EMV – which stands for Euro-pay, MasterCard and Visa, the three companies that started this standard –is the Global Standard for chip technology used to authenticate credit card transactions. This technical standard revolves around smart payment cards as well as the payment terminals and ATMs that accept them.
What is a Chipcard?
A Chipcard is a payment card that complies with the EMV standard. Some of these cards come only with the chip while others have stripes on the back for backwards compatibility when faced with terminals that don’t have EMV functionality.
What is NFC? (What is Apple Pay? Mobile Wallets? – Android Pay – Samsung Pay (in beta) – Any mobile wallet will work with an NFC terminal)
NFC, which stands for near field communication, is a short-range wireless connectivity standard that enables communication between devices when they’re touched together or brought within a certain range of one another.
With regard to EMV and Chipcards, NFC refers to the way that these cards can be tapped against a terminal scanner, which then picks up the card data from its computer chip. Instead of ‘swiping’ or ‘dipping’, consumers only have to pass their card over or tap it against the scanner in order to make their purchase, thus streamlining the purchasing process.
This also includes purchases via phone such as Apple Pay – a mobile payment and digital wallet service via Apple Inc. that allows users to use their bank/smart card-connected phone like a chip-card at NFC-capable scanners – and a wide variety of mobile and digital wallets.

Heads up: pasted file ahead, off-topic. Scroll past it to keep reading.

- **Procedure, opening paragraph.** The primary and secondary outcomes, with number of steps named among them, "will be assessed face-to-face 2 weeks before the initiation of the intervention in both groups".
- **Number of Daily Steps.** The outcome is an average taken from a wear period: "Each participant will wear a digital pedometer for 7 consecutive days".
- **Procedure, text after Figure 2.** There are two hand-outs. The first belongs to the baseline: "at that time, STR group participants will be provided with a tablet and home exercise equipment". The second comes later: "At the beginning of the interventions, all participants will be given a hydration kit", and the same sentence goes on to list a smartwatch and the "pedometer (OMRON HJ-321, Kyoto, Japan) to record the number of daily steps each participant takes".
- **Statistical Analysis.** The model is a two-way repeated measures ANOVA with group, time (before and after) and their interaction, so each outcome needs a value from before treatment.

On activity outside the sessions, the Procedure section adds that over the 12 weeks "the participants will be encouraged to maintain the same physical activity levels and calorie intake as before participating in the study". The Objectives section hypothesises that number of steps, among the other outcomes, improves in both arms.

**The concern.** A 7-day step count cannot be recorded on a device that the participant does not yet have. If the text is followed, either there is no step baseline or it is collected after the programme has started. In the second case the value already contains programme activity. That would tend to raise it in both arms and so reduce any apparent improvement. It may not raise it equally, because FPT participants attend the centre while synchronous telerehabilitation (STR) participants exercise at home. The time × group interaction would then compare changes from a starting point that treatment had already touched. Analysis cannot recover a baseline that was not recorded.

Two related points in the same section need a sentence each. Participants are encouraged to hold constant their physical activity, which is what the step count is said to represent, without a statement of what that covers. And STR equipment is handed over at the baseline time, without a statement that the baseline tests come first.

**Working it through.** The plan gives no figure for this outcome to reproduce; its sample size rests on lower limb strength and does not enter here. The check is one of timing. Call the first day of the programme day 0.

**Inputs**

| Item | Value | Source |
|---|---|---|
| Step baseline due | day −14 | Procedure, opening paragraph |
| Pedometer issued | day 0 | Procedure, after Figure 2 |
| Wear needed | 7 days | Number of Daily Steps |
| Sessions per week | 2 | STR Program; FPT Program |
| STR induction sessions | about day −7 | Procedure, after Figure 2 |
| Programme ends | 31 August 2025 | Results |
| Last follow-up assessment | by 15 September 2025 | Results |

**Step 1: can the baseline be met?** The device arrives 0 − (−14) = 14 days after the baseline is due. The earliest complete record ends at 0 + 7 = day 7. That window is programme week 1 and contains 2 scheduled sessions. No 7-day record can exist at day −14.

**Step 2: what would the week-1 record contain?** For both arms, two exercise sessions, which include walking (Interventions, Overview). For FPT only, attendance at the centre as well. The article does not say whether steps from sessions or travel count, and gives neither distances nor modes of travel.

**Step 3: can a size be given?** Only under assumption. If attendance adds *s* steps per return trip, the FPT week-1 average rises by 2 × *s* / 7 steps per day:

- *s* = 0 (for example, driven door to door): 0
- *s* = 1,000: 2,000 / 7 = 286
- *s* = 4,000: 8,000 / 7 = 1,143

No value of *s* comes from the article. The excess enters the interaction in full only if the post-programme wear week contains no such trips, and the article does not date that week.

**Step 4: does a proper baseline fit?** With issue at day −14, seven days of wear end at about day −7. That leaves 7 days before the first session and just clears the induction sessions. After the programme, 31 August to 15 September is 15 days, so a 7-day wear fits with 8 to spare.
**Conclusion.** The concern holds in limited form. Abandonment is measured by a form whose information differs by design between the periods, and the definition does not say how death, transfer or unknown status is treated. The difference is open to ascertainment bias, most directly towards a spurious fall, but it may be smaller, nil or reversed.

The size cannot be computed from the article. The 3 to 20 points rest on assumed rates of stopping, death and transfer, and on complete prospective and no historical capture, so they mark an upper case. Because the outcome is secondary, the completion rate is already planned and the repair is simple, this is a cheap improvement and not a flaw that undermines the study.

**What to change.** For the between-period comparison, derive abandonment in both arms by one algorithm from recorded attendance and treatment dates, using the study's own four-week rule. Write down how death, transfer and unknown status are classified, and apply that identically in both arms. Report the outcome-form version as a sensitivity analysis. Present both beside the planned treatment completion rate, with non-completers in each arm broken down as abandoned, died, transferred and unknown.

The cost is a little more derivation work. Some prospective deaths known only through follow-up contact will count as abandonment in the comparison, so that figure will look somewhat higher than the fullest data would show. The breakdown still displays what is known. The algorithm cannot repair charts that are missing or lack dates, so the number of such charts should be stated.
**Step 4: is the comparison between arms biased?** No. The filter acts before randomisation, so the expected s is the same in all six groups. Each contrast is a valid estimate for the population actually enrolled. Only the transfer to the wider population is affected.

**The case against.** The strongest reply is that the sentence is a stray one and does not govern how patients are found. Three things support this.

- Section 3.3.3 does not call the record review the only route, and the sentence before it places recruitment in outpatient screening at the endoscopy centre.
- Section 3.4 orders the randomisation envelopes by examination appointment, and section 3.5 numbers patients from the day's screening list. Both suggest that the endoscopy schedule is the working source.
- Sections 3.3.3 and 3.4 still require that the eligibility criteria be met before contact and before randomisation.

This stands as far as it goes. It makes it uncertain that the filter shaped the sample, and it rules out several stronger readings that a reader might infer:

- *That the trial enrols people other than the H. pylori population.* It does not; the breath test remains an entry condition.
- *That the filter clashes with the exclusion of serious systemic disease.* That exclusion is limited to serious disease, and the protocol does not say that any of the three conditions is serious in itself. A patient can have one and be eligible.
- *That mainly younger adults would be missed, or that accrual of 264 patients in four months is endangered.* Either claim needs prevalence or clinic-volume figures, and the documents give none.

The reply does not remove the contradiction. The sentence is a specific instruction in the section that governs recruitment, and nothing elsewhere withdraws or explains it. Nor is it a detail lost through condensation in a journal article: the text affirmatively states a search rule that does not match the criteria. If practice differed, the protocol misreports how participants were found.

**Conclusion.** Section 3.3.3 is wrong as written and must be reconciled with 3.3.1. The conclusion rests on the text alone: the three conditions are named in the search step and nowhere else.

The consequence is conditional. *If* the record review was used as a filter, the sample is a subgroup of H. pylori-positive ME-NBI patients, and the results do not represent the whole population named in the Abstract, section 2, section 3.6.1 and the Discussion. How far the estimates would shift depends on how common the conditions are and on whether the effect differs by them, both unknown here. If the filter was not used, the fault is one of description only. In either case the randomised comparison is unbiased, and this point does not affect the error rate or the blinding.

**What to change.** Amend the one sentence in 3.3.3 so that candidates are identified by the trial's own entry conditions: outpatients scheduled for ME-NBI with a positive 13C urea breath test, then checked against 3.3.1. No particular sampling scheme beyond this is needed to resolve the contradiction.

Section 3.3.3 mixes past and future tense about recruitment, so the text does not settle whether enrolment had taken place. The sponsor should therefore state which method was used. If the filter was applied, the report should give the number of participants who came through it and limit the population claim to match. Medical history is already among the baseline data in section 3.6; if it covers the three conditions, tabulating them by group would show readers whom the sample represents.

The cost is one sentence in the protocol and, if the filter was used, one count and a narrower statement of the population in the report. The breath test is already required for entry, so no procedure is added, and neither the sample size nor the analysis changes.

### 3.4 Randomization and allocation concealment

What is the liability shift? (October 2015 – shift from liability from card-issuing bank to merchants)
The liability shift is a direct response to the fact that EMV Chipcard transactions improve security against fraud.
This liability shift has essentially been set up in order to ‘shift’ liability from banks and credit card companies to merchants in the event of a fraudulent purchase. If your terminals and other processing equipment aren’t up to standards or do not support EMV Chipcards by the time of the deadline (October 2015), then you run a very serious risk of taking on the weight of the liability and fraud.
Is getting new equipment mandatory?
No, you don’t have to get new equipment.
However, if you decide against getting new equipment, you’re leaving yourself open to being unprotected during the liability shift. This could mean that you and your business would be held responsible for the fraudulent transaction in the event that someone using a Chipcard in a pre-shift ATM or point-of-sale system isn’t who they say they are or the card owner reports a fraud.
You could be responsible for paying back anything purchased or withdrawn at your ATM or POS System.
What are the benefits of upgrading to EMV?
With the move to EMV equipment, there is better security, no liability shift – you are protected from it – and you’re able to take the new standard in electronic payment options.
With the rest of the world shifting over to EMV payments, it just makes sense to keep up.